That experience inspired the young Alexa. “I just thought, ‘Wow, if I could have an influence like that in someone’s life, that’s what I want to do,’” she said.

After graduating from the Bronx High School of Science, Alexa attended The City University of New York: City College, graduating in 2011 with a degree in biology. After a full-time research fellowship at the National Institutes of Health, in 2012 she began her medical studies at Icahn School of Medicine at Mount Sinai. A month before her second year of medical school began, Alexa found time to merge her passions of writing and medicine and write a guide to medical school admissions called The Heartbeat of Success. “An organization called Mentoring in Medicine was hosting a 30-day ‘write your own book’ challenge, so I decided to do it,” Alexa said. “I wrote the book in 30 days, edited for a month or so and then published in October 2013.”

Alexa credits her achievements to the power of mentoring, which has become one of her driving passions. “We need more underrepresented minorities in medicine, and one way to make that happen is to mentor them so they’re prepared to take advantage of opportunities that come their way,” she said. That strong commitment led Alexa to pursue a career in family medicine, where she has the opportunity to go beyond a physician’s role and engage in community service, education and mentoring. “When I discovered family medicine, I knew it was exactly what I had always envisioned for myself.”

Alexa is especially excited to be able to serve members of the Latino community. “The Latino community is very underrepresented in medicine,” she said. “In health care, when patients can better relate to their providers, it makes for a better, more therapeutic alliance. With more Latino providers, we can provide more compassionate, culturally competent care to our Latino patients.”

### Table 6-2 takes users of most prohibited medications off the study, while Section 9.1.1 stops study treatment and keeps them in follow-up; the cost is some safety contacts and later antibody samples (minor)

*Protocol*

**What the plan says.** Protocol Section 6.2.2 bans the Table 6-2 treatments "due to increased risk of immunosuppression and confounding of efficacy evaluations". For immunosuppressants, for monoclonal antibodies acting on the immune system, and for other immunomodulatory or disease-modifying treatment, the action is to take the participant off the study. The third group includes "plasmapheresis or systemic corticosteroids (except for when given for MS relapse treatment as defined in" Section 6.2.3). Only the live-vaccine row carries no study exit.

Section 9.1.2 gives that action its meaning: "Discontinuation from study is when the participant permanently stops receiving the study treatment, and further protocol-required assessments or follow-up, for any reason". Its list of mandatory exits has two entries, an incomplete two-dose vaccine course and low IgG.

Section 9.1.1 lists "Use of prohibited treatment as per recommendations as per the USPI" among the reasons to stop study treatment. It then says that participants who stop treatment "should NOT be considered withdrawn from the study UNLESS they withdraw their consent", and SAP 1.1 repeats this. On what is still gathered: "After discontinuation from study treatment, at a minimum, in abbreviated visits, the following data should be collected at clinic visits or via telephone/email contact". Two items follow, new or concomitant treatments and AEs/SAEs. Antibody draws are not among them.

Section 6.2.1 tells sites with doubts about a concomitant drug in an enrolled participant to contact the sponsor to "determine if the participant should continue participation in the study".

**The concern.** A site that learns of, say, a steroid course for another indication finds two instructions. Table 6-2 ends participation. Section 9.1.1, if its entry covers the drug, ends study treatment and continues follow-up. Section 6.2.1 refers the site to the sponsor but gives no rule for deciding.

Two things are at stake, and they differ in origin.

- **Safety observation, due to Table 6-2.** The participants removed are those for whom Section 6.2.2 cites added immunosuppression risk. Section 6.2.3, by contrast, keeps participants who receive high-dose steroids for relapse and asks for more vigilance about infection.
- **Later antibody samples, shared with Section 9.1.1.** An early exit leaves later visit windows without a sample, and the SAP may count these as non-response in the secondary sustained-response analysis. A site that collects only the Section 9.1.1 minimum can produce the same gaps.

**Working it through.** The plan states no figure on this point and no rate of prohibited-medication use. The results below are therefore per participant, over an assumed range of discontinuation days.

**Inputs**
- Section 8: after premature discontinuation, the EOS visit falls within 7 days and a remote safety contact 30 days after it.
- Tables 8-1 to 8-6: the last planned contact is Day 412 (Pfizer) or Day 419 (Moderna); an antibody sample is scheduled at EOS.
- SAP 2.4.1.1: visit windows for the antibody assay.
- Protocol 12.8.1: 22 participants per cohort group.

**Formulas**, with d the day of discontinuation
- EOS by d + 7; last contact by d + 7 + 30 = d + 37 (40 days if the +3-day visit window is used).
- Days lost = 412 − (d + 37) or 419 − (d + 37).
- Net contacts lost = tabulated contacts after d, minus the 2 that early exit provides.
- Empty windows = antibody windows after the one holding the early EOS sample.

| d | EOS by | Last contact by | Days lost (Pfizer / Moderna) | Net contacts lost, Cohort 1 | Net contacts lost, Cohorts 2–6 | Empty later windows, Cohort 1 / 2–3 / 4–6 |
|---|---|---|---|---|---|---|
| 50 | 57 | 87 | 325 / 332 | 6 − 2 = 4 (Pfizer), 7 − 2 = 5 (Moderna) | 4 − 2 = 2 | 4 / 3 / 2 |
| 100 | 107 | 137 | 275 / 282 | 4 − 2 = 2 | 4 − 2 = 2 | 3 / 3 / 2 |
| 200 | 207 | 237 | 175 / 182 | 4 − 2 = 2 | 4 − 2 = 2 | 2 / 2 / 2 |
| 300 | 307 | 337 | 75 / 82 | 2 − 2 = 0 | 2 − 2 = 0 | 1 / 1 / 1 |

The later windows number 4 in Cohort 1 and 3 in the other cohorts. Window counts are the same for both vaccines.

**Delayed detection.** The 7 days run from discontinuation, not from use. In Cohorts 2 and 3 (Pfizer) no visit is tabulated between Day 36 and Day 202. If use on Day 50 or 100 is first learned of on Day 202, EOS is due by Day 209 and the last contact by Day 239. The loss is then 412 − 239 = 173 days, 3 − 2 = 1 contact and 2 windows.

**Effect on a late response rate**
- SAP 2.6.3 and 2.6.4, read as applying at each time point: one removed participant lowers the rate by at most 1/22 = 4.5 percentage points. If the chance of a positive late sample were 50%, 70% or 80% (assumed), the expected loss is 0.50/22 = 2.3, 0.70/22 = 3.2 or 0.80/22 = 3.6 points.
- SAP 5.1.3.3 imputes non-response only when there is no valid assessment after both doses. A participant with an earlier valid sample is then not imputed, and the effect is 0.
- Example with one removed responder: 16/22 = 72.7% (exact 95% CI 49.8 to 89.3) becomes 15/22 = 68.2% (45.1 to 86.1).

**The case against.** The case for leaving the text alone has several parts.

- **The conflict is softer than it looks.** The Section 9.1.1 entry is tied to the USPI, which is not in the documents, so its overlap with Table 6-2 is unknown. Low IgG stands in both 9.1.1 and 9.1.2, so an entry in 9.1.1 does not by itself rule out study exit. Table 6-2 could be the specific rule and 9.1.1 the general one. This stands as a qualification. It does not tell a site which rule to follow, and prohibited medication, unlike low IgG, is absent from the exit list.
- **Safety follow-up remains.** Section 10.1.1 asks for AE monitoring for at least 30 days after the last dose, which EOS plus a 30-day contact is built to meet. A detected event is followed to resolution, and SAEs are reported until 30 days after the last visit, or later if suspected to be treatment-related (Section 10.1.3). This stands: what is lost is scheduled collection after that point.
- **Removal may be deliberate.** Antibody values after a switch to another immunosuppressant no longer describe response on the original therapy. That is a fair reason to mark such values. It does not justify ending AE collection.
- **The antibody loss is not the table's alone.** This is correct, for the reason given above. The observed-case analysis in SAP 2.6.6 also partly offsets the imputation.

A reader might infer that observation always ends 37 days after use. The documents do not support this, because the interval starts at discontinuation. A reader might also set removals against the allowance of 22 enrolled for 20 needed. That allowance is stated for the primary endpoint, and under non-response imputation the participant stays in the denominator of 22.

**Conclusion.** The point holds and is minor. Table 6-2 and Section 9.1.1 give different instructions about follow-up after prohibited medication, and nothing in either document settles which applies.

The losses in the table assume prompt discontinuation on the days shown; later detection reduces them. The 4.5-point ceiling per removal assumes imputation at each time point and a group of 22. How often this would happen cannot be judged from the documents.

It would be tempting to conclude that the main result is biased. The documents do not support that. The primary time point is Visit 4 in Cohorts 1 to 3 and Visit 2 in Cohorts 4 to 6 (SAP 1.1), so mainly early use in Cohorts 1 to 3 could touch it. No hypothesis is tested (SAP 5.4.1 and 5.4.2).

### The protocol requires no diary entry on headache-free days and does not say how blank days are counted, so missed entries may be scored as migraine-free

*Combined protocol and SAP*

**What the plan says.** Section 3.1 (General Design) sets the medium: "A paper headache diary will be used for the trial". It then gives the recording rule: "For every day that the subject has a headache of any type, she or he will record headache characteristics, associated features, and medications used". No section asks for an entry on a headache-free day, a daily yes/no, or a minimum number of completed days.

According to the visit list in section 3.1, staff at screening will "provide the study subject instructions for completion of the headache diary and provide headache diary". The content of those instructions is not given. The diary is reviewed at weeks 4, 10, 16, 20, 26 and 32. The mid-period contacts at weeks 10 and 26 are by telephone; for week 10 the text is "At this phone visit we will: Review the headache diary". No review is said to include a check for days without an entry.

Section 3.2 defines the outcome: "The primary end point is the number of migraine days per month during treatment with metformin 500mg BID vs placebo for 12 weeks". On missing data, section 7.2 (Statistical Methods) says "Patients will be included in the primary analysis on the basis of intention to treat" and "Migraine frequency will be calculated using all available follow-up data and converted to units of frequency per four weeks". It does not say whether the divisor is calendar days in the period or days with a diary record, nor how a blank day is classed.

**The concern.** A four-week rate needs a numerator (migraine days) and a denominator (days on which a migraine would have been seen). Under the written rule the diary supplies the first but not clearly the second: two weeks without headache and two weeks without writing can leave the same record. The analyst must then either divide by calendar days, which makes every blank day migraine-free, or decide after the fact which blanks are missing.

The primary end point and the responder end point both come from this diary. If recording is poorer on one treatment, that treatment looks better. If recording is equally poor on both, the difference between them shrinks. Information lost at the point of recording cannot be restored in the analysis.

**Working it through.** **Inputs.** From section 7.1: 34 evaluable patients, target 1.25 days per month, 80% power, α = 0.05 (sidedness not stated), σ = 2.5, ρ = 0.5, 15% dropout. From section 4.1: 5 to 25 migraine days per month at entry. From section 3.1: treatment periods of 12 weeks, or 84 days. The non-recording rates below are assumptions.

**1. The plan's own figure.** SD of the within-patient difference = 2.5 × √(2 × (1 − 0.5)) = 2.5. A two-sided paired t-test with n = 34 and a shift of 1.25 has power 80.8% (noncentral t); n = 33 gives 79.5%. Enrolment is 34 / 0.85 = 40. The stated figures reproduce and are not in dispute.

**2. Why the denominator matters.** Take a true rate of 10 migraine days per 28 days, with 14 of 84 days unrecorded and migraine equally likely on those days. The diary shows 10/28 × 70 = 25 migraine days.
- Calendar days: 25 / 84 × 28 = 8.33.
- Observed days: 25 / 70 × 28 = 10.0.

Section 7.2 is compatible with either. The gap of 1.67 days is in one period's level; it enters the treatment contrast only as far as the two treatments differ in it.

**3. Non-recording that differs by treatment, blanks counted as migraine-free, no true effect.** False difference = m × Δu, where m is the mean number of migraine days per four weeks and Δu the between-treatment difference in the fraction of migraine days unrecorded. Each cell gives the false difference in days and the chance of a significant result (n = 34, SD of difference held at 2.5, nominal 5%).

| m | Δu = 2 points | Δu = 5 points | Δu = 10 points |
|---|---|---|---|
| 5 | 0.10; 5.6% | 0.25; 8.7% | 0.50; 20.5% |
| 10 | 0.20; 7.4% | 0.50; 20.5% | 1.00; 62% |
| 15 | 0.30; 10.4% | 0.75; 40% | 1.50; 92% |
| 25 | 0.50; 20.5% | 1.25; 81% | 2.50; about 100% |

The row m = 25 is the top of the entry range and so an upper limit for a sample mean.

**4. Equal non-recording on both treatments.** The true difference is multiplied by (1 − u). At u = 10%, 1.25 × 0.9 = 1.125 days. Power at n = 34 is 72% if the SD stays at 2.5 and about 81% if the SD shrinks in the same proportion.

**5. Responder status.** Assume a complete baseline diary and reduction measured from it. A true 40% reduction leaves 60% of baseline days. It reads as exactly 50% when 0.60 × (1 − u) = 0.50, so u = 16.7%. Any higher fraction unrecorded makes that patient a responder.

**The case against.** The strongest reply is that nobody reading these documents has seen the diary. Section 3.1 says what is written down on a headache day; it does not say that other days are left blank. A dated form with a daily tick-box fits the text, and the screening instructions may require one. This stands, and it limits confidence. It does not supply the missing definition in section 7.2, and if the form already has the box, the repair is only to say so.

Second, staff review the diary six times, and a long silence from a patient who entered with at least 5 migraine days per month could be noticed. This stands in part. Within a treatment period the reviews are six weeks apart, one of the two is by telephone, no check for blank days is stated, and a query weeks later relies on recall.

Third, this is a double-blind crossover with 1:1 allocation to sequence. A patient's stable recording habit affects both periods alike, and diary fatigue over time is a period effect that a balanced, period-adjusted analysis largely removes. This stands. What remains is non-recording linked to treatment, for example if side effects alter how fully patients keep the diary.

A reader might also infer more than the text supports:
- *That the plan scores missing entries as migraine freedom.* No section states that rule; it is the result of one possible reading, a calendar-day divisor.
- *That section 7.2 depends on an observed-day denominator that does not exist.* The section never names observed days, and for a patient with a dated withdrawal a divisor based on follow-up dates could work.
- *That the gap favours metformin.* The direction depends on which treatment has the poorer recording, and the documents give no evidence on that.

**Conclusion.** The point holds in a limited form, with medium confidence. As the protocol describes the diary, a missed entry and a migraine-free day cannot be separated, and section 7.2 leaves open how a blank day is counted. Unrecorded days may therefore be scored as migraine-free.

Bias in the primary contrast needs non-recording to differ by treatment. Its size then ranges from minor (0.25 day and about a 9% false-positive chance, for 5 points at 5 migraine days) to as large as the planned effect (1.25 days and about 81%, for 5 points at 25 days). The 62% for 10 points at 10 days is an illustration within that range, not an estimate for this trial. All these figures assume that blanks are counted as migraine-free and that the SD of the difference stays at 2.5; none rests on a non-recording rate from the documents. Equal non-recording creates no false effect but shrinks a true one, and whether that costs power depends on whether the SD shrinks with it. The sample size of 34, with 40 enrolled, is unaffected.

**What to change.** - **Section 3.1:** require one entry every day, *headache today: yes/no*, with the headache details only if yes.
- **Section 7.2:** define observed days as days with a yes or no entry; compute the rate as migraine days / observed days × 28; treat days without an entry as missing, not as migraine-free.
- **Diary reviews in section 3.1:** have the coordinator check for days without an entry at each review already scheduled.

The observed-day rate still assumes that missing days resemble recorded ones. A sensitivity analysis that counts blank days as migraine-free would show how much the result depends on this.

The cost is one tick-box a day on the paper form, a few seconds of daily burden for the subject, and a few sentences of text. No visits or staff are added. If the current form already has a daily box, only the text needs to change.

Alexa says the support she’s received through the United Health Foundation Diverse Scholars Initiative has been invaluable in helping her pursue her goals. “The financial support is amazing and is especially significant for someone like me going into primary care,” she said. “In addition, I’ve been able to meet and exchange ideas with colleagues who have similar interests. There’s also a mentoring component that has allowed me to meet Latino thought leaders involved in policy and the legislative process.”

It’s that kind of support, Alexa says, that has helped her get to where she is today. “I 100% did not do this on my own,” she said. “I’ve been very lucky to have wonderful mentors along the way, and I’m excited to pay it forward to help bring greater diversity into the world of health care.”

Alexa was awarded a scholarship in 2015 to support her studies through a partnership between the United Health Foundation and the National Hispanic Health Foundation.

Image of Beverly Apodaca, scholarship recipient
Diverse Scholars Initiative Profile – Beverly Apodaca

University of New Mexico student pursuing master’s degree in occupational therapy, thanks in part to scholarship from United Health Foundation’s Diverse Scholars program.

Beverly Apodaca has fond memories of growing up in rural New Mexico with her mother and grandparents. As an only child of a single mother, Beverly enjoyed playing veterinarian to the animals on her family’s ranch, including a number of dogs, horses, goats, cats and chickens.

In school, Beverly’s favorite class was health education and her favorite activity was Best Buddies, a program that paired able-bodied, able-minded students with students who had physical and mental disabilities for friendship and socialization. “I truly loved it, and it made me want to advocate for people with disabilities,” she said.

When Beverly started college at the University of New Mexico (UNM), she knew she wanted to pursue a career in health care, but she wasn’t sure which path to follow. She took an aptitude test, which suggested three options: florist, flight attendant and occupational therapist. “I love both flowers and flying, but decided to explore occupational therapy, even though I didn’t know much about it. When I learned what it does — that it helps people learn to be independent — it made me pursue it with a passion.”